Remember that incompetent boss you used to have? He was a good guy and all, but he just couldn't make decisions or prioritize. Perhaps worst of all, he tried to make everyone happy, resulting in almost everyone being angry or confused or both. And remember how long it took management to move him out -- and how aggravating that was?
Of course, at the time, you sort of understood why the Bigs had promoted the guy in the first place, and why they held out hope for so long. He'd been a superstar salesman. Best the company had seen in ages. But in the end, it turned out that all the things that made him great as an individual performer made him lousy as a people manager.
It happens all the time at work. A brilliant engineer promoted to run R&D. A gifted reporter elevated to editor. A cutting-edge scientist made head of the lab. First cheers. Then, after a bit, confusion about organizational direction, mixed signals about values, hurt feelings left and right and, eventually, chaos.
Look, in business, some people can really knock it out of the park in their current jobs. They just can't lead.
Smart companies get that reality. In fact, most have learned the hard way that actually being a great leader involves unique skills that even the most promising candidate for a leadership job simply may not possess.
But do the American people get that reality, too?
You have to wonder. Because there's an awful lot of noise out there right now about campaign styles. President Obama has a reputation built on his soaring oratory, while Mitt Romney, clearly no fan of crowd scenes, can't seem to get through a week without an awkward (or worse, foot-in-mouth) moment.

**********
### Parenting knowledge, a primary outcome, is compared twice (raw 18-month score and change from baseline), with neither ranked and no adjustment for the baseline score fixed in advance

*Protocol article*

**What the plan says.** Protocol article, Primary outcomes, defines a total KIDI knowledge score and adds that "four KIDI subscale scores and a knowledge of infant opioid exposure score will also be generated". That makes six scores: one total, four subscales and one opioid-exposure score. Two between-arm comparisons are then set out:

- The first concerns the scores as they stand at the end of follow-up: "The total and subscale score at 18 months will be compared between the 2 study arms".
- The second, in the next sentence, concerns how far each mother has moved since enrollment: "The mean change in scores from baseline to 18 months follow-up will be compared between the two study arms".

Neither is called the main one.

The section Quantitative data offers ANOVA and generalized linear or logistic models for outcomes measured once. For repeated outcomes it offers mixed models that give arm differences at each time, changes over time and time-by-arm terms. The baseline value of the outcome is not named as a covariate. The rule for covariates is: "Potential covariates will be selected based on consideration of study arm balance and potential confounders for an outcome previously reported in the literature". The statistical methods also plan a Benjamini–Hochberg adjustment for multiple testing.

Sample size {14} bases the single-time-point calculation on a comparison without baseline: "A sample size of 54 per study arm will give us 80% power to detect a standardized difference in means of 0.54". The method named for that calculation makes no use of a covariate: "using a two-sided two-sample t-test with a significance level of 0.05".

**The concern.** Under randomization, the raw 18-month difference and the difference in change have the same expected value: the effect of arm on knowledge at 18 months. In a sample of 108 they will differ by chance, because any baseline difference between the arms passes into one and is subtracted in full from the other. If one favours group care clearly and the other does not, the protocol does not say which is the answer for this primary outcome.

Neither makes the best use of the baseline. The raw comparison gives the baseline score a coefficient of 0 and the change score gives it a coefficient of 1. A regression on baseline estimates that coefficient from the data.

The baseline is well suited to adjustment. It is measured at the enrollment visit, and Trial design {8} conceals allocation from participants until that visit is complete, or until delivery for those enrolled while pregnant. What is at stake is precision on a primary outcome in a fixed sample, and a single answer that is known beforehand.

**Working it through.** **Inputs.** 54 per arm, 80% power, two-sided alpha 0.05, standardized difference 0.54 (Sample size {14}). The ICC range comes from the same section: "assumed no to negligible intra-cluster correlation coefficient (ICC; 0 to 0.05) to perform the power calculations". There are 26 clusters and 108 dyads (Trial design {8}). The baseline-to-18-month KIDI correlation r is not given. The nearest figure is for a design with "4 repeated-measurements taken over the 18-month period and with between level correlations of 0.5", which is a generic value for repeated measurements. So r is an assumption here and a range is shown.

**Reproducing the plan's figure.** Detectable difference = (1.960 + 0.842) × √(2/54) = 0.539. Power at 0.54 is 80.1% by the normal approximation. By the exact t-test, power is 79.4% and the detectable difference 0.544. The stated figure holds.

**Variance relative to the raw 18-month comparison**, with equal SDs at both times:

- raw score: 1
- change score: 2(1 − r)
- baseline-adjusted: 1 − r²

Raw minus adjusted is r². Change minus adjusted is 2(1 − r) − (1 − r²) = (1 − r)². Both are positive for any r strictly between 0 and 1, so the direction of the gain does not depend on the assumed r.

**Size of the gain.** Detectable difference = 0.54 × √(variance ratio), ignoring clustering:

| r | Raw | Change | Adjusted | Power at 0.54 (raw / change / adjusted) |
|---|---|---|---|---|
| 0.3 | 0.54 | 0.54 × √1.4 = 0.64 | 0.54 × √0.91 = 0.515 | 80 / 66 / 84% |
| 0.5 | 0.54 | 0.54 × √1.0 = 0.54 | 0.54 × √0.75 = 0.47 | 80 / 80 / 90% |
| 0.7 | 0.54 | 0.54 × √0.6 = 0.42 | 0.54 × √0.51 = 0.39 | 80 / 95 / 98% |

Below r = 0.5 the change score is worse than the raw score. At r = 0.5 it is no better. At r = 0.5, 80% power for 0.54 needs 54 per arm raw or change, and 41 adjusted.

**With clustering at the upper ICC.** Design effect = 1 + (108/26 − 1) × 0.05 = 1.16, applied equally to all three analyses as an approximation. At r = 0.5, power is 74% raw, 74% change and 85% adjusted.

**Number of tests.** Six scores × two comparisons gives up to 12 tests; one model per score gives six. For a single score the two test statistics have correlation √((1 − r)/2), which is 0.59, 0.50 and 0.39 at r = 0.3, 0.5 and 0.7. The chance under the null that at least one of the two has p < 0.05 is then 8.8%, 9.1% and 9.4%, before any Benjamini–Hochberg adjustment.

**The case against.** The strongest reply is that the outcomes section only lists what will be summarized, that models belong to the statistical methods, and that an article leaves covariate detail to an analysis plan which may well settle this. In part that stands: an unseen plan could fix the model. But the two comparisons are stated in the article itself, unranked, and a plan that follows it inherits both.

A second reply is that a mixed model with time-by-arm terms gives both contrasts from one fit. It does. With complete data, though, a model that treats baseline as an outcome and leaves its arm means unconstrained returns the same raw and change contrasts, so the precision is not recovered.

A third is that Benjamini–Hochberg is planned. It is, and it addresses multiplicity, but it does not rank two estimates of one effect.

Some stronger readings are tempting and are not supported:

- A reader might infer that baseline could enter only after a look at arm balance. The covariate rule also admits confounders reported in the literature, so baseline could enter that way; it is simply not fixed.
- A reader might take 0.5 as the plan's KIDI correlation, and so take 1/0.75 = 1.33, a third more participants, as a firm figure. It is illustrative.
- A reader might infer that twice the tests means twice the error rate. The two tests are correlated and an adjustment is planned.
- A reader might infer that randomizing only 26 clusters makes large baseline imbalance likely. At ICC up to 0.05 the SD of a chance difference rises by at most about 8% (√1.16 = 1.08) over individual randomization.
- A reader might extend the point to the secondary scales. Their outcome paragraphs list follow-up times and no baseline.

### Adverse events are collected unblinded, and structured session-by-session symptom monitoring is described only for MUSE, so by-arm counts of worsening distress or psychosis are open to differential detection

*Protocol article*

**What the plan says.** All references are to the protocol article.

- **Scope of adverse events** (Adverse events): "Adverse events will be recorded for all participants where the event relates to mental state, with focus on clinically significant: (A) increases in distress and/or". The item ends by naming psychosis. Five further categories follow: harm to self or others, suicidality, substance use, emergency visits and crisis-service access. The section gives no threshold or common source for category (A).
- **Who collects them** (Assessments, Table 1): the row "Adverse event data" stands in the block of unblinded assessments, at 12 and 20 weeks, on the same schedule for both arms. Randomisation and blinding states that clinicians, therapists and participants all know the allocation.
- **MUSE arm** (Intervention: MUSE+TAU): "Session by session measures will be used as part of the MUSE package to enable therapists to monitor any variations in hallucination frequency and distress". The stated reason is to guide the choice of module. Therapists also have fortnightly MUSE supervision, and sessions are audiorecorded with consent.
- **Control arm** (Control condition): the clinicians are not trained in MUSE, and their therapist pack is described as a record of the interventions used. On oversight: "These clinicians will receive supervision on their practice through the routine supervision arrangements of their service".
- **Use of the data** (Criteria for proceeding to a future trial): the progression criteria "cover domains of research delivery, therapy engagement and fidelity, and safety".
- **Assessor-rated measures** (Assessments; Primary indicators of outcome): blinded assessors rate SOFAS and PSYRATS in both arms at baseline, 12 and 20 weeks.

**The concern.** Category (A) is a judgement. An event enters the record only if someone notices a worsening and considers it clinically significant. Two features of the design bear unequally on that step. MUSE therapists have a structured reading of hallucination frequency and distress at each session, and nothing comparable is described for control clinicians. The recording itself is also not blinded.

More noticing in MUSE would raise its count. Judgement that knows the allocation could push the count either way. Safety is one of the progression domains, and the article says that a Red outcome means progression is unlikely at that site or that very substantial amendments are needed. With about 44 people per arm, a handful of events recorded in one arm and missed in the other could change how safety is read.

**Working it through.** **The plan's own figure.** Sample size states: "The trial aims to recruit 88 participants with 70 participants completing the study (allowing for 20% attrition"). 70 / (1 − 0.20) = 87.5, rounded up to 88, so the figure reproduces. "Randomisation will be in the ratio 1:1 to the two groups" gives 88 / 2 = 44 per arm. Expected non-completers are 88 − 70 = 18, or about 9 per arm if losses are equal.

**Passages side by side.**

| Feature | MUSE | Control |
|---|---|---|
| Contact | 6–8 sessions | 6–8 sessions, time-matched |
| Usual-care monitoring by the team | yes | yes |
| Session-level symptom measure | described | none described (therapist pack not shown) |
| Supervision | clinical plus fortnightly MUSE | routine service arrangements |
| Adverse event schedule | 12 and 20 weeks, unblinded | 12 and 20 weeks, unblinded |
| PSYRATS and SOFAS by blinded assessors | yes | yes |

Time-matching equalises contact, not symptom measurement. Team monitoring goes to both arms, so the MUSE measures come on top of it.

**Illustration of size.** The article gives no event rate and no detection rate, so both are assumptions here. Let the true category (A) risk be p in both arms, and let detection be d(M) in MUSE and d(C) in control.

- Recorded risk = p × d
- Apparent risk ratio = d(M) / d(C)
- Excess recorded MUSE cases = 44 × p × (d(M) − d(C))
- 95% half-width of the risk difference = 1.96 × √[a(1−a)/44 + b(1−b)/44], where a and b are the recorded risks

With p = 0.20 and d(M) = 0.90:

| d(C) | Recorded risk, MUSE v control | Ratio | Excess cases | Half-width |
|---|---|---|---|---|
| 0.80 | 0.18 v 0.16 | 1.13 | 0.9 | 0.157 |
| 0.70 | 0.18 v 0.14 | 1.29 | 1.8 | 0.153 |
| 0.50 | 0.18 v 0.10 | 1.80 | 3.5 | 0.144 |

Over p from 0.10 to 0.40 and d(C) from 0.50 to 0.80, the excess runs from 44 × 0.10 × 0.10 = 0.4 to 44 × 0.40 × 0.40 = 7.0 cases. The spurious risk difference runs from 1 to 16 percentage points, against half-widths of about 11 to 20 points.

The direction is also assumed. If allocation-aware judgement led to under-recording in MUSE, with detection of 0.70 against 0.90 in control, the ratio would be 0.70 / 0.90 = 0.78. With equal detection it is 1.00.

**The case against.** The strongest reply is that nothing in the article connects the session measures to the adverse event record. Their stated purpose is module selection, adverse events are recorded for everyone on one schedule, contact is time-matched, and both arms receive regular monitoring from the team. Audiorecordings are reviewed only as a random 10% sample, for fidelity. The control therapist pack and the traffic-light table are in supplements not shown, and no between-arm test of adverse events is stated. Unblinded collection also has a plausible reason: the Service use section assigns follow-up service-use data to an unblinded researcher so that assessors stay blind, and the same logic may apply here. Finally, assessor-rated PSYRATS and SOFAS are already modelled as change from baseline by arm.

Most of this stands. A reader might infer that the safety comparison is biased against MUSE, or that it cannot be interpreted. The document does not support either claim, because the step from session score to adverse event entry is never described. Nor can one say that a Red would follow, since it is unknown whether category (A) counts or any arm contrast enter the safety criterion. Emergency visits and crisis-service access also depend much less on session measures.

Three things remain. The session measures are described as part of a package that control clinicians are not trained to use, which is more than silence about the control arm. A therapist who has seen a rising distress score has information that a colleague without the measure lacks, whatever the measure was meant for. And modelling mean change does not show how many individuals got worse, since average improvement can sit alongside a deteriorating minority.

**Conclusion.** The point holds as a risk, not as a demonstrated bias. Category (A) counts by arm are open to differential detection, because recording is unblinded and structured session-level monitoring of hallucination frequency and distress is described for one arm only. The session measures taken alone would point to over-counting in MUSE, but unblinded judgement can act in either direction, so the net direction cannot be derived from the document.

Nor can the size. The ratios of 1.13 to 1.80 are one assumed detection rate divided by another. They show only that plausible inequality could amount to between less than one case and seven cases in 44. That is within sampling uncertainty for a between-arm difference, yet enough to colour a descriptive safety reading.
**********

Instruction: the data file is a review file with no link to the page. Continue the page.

The president really knows how to run for office, the pundits note. Romney -- not so much.
As if it matters.
It doesn't, of course. Just as in business, in politics, being very good at one job (like delivering well-written speeches from a teleprompter) doesn't necessarily make you very good at the next (like leading the free world).
What voters need to do right now is stop focusing on stump skills, or lack thereof, and start fixating on which candidate will be the better president once the campaign is long over. They need to stop asking, "Who's more appealing on TV?" and start asking, "Who's got the right stuff to get America working again?"
Yes, in some part, every person's answer to that question will be driven by the issues -- from healthcare to taxes to energy policy. And in this election, the ideological divide is stark indeed, with Obama supporting government centralization that borders on European-type socialism and Romney in favor of decentralization, state and individual rights and free-market capitalism.